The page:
The 2018 census reported that 15 percent of Americans still lacked access to a broadband internet subscription. The digital divide remains significant, with approximately 14.5 million people in the United States living in areas without access to broadband. But companies are innovating new technologies to connect areas where traditional fiber lines cannot go, either due to geography or cost. Several new technologies seek to upend our conventional understanding of broadband, which could bring service to millions currently unserved.
One innovative approach to bridging the digital divide involves low-earth orbit (LEO) satellites. These small satellites typically orbit the earth below 2,000 KM, moving in sync with the earth. Coverage is limited due to their short range, so a dense network of satellites is needed to ensure that users can always be covered by at least one satellite. By removing our dependence on hard wired fiber optics, LEO satellites can bring broadband to areas that were previously unserviceable. In an extreme use case, SpaceX was able to deploy terminals to war-torn Ukraine to help those in besieged areas remain connected. These networks require a large upfront cost to set up the necessary terminals to connect users to the satellites, but as the technology evolves and competition develops in the market, prices will drop and coverage will improve.
SpaceX is currently leading the race for LEO satellite broadband, with 2,547 satellites already in orbit and a plan to release another 30,000 satellites. This is five times the number of objects currently in orbit around Earth. The astronomic community raised a number of concerns about the overall scope of the project, citing worries about the impact on orbit tracking (estimating where satellites are in earth’s orbit); light pollution; interference with other satellites; and degraded images from the Hubble telescope. NASA also raised concerns about the potential impact on spaceflight missions and the risk of collisions.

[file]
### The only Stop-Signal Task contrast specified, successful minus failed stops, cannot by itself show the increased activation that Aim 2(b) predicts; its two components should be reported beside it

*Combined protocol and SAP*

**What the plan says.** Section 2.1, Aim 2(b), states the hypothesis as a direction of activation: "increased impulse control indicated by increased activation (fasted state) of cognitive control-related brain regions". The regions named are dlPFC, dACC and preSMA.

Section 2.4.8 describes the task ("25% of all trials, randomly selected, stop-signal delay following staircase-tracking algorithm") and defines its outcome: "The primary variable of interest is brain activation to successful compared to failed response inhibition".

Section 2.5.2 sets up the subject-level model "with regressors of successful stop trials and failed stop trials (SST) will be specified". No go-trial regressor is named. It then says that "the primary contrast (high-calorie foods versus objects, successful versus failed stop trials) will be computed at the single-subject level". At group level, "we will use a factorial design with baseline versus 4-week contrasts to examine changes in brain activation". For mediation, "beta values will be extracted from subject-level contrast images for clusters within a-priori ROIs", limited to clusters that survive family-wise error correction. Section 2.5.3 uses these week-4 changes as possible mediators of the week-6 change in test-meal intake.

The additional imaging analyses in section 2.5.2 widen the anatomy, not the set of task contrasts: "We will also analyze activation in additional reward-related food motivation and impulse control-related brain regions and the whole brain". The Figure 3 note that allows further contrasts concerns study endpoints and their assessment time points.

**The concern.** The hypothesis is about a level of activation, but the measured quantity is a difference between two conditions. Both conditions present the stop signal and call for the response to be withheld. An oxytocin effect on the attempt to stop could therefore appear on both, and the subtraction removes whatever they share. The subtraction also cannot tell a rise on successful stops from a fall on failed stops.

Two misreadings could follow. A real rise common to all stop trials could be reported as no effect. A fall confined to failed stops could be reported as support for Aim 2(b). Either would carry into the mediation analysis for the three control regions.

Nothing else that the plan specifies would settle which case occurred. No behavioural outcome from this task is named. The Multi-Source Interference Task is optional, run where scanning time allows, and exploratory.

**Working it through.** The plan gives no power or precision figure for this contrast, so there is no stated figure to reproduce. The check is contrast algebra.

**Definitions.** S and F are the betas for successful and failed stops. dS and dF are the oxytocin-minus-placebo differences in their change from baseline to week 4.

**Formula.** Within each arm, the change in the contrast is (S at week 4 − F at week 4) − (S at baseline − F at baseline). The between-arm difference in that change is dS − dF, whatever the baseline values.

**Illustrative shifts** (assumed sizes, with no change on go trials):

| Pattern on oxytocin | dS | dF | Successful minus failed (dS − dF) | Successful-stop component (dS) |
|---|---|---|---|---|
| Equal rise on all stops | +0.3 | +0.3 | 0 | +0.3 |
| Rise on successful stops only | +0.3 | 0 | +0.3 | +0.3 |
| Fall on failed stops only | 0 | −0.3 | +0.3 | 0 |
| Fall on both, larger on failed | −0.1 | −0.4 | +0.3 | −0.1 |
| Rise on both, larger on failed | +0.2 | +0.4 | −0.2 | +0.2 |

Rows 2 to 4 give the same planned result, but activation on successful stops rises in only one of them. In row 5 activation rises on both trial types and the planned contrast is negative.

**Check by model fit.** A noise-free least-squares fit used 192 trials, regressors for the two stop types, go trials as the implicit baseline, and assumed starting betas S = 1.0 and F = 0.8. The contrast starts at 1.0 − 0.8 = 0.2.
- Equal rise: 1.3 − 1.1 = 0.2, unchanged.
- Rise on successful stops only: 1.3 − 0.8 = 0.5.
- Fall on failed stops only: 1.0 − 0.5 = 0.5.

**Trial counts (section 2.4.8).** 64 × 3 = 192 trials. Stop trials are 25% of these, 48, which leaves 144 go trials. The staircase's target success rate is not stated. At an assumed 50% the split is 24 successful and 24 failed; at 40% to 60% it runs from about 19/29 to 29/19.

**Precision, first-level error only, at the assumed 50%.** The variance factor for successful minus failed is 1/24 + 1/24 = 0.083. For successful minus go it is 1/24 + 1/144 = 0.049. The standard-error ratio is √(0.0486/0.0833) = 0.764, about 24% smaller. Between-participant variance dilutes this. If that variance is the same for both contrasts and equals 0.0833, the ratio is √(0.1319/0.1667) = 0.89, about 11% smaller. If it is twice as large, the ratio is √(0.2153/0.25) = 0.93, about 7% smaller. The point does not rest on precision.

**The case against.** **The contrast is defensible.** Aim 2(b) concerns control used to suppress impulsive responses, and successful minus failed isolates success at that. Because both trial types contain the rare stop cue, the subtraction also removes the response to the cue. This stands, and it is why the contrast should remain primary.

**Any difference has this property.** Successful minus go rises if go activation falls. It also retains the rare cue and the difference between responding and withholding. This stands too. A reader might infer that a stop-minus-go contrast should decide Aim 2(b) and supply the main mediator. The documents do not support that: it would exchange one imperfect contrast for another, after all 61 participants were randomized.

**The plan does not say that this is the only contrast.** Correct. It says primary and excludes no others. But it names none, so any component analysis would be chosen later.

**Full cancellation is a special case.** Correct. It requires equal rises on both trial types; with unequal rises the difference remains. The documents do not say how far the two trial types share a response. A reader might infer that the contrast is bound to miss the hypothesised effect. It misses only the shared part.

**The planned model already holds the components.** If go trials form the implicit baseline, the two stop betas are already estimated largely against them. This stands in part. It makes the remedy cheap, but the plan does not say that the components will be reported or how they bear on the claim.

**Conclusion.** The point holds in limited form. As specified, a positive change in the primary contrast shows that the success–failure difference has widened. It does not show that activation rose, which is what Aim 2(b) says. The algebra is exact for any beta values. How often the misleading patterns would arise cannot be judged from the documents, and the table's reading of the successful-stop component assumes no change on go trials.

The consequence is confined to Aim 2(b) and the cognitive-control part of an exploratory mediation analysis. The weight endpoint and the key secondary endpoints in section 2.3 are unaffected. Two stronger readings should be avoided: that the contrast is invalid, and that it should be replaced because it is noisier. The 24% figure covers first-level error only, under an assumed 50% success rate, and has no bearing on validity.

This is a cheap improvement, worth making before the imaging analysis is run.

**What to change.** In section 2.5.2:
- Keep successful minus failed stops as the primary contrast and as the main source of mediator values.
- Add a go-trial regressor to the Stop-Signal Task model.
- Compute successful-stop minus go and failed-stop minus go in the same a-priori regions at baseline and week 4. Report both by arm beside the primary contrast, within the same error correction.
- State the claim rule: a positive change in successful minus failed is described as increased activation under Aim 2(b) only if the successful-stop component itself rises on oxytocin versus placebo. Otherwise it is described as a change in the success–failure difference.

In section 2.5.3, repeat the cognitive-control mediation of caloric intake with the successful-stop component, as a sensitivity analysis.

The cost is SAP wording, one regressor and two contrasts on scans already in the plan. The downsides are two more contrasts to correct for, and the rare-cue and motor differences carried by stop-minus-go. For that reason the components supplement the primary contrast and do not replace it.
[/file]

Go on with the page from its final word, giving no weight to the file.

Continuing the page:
But with such a massive constellation, there is a significant concern over growing space debris as our upper atmosphere becomes littered with countless satellites that may be hard to bring back down from orbit. Currently the European Space Agency (ESA) estimates the total mass of all space objects in Earth orbit weigh more than 9,600 tons. The ESA estimates that roughly 13,320 satellites have been launched into space, with about 6,000 currently functioning.
Competition is critical to the connected space race, with a number of players including Amazon and OneWeb working to deploy their own satellite constellations. OneWeb is even using SpaceX rockets to deploy its satellites. Amazon has secured a number of launches to deploy its constellation of approximately 3,000 satellites and the Federal Communications Commission (FCC) is currently reviewing the application for the second-generation SpaceX constellation. For satellite broadband to be successful, it is imperative that there is robust competition in the marketplace. Having multiple entities offering satellite broadband gives consumers options and lowers costs. The FCC needs to ensure that future deployments are authorized with a fair approach that gives new entrants equal opportunities to compete for orbital paths and spectrum. Allowing one provider to crowd our orbit with a massive constellation could make it harder for other carriers to compete in this emerging space. The FCC should not be in the business of picking winners and losers.
Competing LEO satellite providers have suggested a compromise path for the FCC to address SpaceX’s request to deploy its second-generation constellation. If Starlink is unable to reduce the number of satellites in the constellation, they could consider licensing a subset of these satellites or take a more piecemeal approach and deploy their constellation in smaller waves to ensure that they do not generate interference or orbital debris concerns. With the massive increase in orbital bodies, both astronomers and spacefarers will face new obstacles to see beyond the earth and to safely escape our own orbit.
SpaceX, however, does not believe that a piecemeal authorization would provide the flexibility necessary to meet “evolving consumer needs.” In order to ensure that new networks do not interfere with future deployments from competitors, either by creating interference or making future launches impossible, the FCC should seek the least restrictive means to promote competition in the satellite space by promoting a competitive framework that enables more providers the opportunity to launch. Satellite broadband has the potential to revolutionize our world. But regulators must work to foster the development of a real market that promotes consumer choice and innovation. Today’s policy decisions at the FCC will shape the market for satellite services for years to come.
Image credit: Benedek Alpar